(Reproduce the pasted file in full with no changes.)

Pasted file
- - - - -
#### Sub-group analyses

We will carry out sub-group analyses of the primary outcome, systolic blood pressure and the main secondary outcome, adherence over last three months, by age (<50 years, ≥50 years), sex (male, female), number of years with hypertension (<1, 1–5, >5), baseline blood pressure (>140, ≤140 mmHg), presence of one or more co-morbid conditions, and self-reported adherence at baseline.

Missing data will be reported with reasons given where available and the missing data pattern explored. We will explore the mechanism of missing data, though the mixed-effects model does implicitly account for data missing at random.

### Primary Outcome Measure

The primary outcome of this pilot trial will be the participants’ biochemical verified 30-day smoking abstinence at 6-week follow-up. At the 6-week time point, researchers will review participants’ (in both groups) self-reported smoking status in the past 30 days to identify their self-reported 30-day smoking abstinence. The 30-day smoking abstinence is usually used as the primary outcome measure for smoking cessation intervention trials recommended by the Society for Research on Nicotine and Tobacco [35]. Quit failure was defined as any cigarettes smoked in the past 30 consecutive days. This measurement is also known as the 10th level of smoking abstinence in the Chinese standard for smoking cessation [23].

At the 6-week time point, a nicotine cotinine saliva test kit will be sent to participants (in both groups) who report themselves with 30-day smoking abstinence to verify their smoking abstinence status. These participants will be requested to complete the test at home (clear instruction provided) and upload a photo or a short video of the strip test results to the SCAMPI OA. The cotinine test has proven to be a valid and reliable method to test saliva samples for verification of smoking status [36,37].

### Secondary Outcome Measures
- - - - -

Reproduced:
#### Sub-group analyses

We will carry out sub-group analyses of the primary outcome, systolic blood pressure and the main secondary outcome, adherence over last three months, by age (<50 years, ≥50 years), sex (male, female), number of years with hypertension (<1, 1–5, >5), baseline blood pressure (>140, ≤140 mmHg), presence of one or more co-morbid conditions, and self-reported adherence at baseline.

Missing data will be reported with reasons given where available and the missing data pattern explored. We will explore the mechanism of missing data, though the mixed-effects model does implicitly account for data missing at random.

### Primary Outcome Measure

The primary outcome of this pilot trial will be the participants’ biochemical verified 30-day smoking abstinence at 6-week follow-up. At the 6-week time point, researchers will review participants’ (in both groups) self-reported smoking status in the past 30 days to identify their self-reported 30-day smoking abstinence. The 30-day smoking abstinence is usually used as the primary outcome measure for smoking cessation intervention trials recommended by the Society for Research on Nicotine and Tobacco [35]. Quit failure was defined as any cigarettes smoked in the past 30 consecutive days. This measurement is also known as the 10th level of smoking abstinence in the Chinese standard for smoking cessation [23].

At the 6-week time point, a nicotine cotinine saliva test kit will be sent to participants (in both groups) who report themselves with 30-day smoking abstinence to verify their smoking abstinence status. These participants will be requested to complete the test at home (clear instruction provided) and upload a photo or a short video of the strip test results to the SCAMPI OA. The cotinine test has proven to be a valid and reliable method to test saliva samples for verification of smoking status [36,37].

### Secondary Outcome Measures